"Hey You, Pikachu!" is an interactive adventure video game. It was first released for the Nintendo 64 in 2000 by Nintendo. In the United States, the game received a guidance rating of "E" which deemed it appropriate for all ages. This game requires a NTSC console which must be imported from North America as the included audio equipment is not compatible with European PAL circuitry.
Hey You, Pikachu! bridges a great divide between video games and voice recognition software. While there are a few examples of the two intricate technologies merging, there are none which immediately spring to mind as being refined and well polished. That is not to say the title is without fault, as there is certainly a lot of room for error within the very technology which the video game is built on, but in practice I found the experience to be satisfactory yet very frustrating.
This video game is clearly intended for a younger child. Each in-game day begins with the player softly dictating "good morning" or "wake" into the included microphone. From there, players may converse with the yellow creature using simple commands such as "dance" which is rewarded with a brief jive; or other words which yield cheerful "Pika" replies. Also included in this title are 20 mini games which make use of the voice recognition technology. All of the included games could be described as minimalistic, and only require basic single or two word commands from the player. Of course the player may hurl any word, phrase, or lengthy missive at Pikachu, but the limited voice recognition technology only seeks out key words within the player's statements which trigger the game's functions.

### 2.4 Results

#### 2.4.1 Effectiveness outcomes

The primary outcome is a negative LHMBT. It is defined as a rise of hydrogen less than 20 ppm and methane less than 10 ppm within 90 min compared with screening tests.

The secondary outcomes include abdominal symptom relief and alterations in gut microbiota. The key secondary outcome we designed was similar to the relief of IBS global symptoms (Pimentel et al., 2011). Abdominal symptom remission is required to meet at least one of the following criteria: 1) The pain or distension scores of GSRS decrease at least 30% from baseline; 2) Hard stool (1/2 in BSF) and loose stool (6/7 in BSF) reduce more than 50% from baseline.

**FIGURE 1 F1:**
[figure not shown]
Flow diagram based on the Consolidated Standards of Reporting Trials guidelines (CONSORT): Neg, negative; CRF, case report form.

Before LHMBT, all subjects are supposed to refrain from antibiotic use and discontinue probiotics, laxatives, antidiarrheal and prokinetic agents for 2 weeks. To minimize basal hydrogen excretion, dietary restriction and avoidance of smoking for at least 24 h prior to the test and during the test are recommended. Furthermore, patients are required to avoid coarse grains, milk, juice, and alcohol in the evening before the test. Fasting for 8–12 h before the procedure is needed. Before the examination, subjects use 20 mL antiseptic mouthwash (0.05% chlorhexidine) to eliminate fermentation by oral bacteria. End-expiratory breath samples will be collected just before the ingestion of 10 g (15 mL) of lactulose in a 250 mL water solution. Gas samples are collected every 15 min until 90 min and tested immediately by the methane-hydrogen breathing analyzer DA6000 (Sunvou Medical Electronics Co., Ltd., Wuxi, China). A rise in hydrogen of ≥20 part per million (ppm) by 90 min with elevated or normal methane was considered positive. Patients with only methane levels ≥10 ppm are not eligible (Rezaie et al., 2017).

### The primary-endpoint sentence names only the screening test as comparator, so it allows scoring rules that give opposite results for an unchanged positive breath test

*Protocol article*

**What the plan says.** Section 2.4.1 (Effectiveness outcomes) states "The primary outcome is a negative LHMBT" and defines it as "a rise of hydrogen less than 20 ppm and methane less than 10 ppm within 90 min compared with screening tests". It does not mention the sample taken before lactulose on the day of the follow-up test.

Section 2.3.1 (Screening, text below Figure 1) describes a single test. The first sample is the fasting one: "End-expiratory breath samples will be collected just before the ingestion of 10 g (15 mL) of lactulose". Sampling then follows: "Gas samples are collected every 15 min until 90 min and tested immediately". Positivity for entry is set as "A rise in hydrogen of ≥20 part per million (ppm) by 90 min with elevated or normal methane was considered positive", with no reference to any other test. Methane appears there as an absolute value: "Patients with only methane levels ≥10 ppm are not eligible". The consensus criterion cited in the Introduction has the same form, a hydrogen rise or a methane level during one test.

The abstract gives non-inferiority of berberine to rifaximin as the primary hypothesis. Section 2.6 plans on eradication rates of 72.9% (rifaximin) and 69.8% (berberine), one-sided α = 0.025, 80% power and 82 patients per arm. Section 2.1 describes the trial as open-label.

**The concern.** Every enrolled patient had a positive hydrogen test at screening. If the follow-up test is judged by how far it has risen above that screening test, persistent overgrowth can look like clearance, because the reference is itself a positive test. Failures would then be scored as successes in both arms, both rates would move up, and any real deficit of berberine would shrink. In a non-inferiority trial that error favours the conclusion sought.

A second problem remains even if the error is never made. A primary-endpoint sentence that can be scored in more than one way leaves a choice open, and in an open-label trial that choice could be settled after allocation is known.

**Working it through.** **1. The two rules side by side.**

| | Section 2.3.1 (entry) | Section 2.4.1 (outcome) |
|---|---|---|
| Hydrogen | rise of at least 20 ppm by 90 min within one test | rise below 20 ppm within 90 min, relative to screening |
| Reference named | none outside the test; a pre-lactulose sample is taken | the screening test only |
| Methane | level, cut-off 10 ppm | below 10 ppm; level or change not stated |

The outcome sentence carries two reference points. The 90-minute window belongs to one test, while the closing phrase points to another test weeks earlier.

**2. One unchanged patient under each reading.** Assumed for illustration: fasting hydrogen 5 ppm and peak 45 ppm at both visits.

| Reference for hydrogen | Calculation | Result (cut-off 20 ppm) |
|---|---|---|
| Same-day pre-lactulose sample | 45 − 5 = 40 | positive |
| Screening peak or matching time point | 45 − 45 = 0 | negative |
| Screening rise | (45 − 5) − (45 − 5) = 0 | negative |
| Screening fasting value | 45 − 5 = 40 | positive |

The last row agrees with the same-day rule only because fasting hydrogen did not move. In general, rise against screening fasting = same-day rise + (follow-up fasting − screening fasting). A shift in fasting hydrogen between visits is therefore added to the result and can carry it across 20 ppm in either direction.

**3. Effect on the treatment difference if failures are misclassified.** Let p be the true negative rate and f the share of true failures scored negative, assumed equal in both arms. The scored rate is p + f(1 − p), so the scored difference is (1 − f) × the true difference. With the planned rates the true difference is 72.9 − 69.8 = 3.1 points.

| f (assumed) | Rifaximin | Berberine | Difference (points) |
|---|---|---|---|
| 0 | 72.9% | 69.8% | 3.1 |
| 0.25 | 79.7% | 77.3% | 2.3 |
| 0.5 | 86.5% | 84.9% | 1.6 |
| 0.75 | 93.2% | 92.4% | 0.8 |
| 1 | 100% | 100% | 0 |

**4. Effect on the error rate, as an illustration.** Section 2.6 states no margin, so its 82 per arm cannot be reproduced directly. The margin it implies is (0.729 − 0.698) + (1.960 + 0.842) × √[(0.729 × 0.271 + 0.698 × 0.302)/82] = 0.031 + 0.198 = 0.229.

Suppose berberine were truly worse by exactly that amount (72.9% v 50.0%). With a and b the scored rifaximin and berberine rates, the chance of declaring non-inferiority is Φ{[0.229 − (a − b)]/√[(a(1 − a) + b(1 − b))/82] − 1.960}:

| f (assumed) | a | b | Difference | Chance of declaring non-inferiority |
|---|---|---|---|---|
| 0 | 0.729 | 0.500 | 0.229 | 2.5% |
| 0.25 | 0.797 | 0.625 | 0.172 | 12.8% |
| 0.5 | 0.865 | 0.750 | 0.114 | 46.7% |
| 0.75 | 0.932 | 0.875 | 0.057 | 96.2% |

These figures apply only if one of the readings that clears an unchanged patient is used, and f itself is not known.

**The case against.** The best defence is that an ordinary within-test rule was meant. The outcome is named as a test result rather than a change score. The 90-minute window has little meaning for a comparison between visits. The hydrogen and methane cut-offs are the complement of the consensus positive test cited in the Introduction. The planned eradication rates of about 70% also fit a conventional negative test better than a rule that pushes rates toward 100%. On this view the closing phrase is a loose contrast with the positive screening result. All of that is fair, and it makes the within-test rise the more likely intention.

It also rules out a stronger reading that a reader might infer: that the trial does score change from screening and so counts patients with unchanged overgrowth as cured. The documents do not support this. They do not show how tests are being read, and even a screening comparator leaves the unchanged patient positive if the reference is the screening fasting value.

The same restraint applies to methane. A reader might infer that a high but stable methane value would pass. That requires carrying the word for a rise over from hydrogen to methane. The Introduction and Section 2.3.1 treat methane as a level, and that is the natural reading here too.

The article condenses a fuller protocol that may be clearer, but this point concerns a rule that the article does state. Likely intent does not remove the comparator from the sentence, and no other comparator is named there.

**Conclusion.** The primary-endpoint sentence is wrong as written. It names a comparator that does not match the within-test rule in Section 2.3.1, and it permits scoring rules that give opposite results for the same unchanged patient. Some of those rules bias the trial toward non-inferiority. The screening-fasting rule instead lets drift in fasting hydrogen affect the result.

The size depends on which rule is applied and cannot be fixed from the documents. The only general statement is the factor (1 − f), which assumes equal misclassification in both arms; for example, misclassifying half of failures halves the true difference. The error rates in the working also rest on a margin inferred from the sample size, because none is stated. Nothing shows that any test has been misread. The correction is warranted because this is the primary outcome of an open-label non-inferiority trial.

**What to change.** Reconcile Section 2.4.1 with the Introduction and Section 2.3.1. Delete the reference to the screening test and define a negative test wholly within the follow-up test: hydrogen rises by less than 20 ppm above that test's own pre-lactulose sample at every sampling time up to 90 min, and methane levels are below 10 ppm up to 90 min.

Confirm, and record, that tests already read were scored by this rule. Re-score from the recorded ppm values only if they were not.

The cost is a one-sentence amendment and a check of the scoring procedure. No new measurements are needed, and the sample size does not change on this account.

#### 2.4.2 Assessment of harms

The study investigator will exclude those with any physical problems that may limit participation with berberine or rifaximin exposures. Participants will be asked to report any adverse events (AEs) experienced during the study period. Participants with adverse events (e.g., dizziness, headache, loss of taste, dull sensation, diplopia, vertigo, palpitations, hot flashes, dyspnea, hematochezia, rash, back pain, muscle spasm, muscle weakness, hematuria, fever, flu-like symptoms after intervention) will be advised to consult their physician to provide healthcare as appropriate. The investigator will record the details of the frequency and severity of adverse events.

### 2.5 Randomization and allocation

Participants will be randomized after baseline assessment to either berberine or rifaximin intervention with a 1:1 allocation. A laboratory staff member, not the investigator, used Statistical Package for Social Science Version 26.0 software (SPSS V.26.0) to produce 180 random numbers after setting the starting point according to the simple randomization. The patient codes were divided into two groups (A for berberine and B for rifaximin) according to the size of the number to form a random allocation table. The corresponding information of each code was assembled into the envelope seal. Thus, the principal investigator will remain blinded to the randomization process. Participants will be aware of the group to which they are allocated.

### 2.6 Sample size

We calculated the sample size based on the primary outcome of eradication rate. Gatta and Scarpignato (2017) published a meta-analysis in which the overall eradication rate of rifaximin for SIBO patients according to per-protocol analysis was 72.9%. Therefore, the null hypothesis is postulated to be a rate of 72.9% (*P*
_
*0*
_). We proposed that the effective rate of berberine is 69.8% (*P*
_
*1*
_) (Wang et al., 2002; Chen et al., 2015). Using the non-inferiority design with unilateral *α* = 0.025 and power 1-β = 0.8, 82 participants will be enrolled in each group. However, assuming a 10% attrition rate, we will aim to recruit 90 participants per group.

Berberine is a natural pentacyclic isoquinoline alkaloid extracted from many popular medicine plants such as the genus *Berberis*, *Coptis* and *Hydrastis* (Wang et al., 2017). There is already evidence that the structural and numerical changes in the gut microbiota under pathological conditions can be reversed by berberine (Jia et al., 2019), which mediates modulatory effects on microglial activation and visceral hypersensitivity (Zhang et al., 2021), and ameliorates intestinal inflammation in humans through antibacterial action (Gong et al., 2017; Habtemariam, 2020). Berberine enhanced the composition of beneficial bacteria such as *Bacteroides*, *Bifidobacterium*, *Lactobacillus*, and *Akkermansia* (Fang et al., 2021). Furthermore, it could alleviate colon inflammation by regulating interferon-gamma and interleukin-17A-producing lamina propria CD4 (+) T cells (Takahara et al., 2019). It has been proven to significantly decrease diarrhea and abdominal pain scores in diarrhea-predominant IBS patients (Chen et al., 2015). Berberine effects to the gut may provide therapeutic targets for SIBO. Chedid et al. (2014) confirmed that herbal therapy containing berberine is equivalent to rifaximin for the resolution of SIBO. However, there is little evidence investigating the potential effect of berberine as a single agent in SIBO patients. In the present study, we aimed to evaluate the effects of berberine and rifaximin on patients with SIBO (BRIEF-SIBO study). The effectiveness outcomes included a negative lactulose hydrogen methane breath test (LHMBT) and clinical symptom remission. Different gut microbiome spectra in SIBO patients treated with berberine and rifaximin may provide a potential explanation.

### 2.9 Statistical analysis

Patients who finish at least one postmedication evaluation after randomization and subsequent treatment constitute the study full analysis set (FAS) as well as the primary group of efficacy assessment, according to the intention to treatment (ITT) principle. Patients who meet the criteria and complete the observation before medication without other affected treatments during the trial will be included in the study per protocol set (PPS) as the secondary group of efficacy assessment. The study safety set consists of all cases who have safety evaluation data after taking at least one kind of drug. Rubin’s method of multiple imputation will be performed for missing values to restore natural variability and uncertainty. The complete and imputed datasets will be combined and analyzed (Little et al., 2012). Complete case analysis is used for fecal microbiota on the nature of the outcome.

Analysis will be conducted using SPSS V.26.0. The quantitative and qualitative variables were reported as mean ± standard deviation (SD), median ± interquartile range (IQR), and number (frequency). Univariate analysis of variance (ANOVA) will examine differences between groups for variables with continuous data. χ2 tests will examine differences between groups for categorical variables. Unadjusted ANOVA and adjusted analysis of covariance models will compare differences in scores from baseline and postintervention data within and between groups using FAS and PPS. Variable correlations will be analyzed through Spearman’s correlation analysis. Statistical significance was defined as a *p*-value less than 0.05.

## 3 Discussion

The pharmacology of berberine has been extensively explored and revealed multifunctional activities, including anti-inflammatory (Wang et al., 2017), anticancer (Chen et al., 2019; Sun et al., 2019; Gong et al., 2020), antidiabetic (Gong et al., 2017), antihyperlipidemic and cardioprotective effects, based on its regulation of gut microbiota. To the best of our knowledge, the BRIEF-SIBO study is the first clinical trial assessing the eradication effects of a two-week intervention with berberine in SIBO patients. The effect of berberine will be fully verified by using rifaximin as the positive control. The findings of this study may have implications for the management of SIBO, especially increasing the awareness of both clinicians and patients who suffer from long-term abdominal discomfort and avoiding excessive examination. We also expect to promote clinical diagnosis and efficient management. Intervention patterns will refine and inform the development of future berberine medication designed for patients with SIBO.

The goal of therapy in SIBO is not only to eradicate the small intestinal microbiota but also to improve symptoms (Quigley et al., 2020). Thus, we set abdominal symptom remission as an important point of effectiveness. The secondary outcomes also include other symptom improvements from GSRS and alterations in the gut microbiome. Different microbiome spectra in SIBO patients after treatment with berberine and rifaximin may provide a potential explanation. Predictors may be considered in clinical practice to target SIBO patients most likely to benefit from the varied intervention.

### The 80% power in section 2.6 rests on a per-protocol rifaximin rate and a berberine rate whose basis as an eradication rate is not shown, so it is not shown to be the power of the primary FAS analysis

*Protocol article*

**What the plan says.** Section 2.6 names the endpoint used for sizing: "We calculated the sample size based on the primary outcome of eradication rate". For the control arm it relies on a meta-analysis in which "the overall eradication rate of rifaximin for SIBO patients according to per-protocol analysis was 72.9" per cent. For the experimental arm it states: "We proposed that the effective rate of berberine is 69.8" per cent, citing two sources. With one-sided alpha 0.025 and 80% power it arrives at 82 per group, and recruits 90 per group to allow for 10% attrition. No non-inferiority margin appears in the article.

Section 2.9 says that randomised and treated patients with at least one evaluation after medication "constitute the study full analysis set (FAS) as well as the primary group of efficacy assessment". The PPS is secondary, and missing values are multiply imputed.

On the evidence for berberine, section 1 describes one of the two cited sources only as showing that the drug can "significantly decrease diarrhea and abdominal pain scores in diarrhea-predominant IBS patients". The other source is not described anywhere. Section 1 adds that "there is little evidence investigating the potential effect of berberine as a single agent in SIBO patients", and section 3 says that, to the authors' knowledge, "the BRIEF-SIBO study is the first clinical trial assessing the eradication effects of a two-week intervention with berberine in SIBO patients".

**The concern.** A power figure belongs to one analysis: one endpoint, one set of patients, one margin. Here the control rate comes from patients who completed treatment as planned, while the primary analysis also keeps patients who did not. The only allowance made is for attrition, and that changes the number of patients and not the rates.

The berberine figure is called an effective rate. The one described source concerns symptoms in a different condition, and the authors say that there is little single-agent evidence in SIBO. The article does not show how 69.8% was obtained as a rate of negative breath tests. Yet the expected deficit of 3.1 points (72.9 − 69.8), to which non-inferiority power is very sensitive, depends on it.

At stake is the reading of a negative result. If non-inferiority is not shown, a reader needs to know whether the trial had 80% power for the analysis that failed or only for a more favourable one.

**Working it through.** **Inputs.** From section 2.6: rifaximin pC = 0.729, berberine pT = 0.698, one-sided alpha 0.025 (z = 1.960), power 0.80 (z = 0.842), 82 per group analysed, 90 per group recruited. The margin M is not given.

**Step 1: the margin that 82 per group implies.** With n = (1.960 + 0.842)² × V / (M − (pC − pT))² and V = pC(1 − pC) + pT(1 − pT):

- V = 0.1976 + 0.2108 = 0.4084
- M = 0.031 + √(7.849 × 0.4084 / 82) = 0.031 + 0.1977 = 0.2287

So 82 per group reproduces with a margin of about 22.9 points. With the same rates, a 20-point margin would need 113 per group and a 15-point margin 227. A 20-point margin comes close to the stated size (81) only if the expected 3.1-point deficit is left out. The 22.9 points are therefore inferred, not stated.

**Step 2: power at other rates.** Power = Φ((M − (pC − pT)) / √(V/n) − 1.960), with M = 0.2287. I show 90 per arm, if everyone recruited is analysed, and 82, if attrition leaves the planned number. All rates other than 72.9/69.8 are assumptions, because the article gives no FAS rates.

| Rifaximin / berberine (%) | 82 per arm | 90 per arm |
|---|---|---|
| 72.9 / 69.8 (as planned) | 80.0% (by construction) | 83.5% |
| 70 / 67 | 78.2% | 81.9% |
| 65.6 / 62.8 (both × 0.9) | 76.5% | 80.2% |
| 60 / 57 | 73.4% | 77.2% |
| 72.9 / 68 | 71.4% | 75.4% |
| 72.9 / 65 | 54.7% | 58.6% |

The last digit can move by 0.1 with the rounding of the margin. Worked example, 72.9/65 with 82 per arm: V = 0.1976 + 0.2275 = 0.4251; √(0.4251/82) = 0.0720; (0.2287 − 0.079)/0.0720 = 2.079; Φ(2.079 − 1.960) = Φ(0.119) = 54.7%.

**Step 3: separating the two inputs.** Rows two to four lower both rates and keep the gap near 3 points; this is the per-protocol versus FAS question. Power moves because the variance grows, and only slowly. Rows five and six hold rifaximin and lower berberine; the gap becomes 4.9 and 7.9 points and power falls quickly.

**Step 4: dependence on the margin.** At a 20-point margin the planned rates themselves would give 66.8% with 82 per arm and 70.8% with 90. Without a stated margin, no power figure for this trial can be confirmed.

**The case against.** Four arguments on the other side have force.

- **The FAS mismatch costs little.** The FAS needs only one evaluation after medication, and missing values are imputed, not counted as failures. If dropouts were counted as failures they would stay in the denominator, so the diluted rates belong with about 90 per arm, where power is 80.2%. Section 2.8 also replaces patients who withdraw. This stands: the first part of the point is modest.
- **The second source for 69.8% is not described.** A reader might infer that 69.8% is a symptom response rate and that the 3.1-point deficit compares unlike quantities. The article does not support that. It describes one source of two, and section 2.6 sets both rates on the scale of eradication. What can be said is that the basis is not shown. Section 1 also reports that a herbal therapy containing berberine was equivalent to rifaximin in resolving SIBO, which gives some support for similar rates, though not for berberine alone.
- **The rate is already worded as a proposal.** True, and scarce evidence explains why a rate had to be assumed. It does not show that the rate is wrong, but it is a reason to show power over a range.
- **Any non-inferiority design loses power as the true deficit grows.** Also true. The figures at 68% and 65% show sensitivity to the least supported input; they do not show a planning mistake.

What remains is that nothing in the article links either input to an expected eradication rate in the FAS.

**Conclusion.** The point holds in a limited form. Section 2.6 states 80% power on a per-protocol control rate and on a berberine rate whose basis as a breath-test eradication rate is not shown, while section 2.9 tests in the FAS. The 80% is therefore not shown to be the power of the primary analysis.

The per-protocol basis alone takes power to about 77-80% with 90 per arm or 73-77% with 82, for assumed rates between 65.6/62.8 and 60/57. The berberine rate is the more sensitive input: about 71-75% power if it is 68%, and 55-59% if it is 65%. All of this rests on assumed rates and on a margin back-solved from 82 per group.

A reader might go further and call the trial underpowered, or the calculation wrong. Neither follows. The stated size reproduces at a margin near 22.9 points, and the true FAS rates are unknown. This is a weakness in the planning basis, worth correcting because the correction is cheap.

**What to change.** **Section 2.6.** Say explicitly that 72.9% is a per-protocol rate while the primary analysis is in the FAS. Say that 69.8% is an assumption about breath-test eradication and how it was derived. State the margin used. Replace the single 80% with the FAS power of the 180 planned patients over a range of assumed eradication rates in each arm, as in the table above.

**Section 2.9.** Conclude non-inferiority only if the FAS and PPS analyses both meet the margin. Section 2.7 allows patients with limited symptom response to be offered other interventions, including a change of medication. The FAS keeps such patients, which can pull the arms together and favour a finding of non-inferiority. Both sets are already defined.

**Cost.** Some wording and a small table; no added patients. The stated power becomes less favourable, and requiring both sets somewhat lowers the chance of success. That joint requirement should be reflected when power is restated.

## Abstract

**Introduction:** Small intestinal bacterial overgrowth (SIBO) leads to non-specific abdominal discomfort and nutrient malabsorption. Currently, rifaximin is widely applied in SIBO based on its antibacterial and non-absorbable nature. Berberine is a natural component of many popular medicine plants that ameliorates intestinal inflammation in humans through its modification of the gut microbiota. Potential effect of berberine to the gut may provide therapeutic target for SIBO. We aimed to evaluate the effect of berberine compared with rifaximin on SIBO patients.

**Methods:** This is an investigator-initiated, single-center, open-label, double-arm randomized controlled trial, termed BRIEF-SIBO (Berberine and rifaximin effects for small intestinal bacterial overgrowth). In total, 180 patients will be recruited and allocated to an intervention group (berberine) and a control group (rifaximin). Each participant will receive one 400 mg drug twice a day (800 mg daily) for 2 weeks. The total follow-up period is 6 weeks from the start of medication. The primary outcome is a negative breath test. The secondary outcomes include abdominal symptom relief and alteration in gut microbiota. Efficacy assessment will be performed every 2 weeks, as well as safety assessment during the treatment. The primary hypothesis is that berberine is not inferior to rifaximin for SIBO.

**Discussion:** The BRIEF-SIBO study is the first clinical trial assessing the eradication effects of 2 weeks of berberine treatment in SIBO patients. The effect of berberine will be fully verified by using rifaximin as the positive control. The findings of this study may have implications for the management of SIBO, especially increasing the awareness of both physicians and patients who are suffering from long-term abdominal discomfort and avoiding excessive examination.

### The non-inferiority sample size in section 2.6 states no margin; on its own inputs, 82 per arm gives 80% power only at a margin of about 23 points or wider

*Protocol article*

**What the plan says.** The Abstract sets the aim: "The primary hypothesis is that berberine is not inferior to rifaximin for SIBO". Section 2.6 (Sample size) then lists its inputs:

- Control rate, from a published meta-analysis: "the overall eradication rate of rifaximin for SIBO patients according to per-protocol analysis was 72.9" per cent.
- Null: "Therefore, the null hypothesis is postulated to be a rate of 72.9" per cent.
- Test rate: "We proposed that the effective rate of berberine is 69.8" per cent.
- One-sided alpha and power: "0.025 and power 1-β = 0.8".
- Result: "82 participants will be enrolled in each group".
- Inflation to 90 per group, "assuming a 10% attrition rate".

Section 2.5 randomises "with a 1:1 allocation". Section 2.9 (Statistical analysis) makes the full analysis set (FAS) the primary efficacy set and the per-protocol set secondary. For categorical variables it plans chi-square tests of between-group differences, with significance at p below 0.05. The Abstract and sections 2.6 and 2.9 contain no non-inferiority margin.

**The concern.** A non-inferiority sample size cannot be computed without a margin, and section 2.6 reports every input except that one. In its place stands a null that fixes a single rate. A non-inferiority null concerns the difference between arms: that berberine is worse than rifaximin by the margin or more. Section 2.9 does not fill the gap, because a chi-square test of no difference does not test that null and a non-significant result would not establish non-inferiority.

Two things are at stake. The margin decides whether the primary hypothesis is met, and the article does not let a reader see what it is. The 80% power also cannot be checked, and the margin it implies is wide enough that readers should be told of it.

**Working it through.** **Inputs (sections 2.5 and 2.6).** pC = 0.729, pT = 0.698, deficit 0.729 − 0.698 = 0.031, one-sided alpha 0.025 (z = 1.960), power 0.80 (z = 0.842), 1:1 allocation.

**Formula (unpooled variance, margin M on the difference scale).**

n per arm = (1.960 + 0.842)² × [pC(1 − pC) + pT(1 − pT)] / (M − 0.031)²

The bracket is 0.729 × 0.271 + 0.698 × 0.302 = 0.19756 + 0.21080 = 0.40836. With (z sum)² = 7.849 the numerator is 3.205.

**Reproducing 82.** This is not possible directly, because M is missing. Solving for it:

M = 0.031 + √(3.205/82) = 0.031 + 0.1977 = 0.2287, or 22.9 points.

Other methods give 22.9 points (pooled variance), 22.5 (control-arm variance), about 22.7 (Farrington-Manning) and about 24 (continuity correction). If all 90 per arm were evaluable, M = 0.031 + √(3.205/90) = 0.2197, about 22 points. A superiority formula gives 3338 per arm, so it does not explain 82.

In my experience with the video game, I found the voice recognition to be acceptable. I did, however, note several frustrating moments when my dictations were not recognized which inevitably led to several mini game failures. This was most obvious during the "Pokemon quiz" minigame. Here, players are shown photos of popular Pokemon creatures and must state their names. Unfortunately, the sensitivity of this minigame is very high and was not able to accurately pick up on what I was saying for several examples; "Kadabra" became "Abra", "Ivysaur" became "Vensaur", and "Sandshrew" became "Sandslash". For the most part, Pikachu is responsive to my commands and flawlessly picks up on the basic foundations of the game but even this requires clear pronunciation and generally articulate speech.
The video game is presented from a first person perspective which follows Pikachu during his day to day activities and games. The implemented visuals are not the best. "Distant" objects such as book cases and furniture within Pikachu's dwelling, which are no more than a few virtual paces away, appear blurry and pixelated. It is only when the player approaches these objects that the fog corrects itself and images become clear. Otherwise, the imagery used is passable and suitably depicts the Pokemon world. The soundtrack is likewise limited. There is little by the way of background music as the player will spend most of his or her time dictating words into the microphone. The only audible effects heard were Pikachu's gleeful outbursts which serve as a reaction to the player's voice after a statement has successfully been recorded.
This is a video game which I would be hesitant about recommending to prospective buyers. Some areas are very frustrating which undoubtedly impacts on the pleasure received from the title. It is possible that more involved fans of the Pokemon franchise would find joy in this game, but those seeking to test the waters of voice recognition technology may want to avoid this title.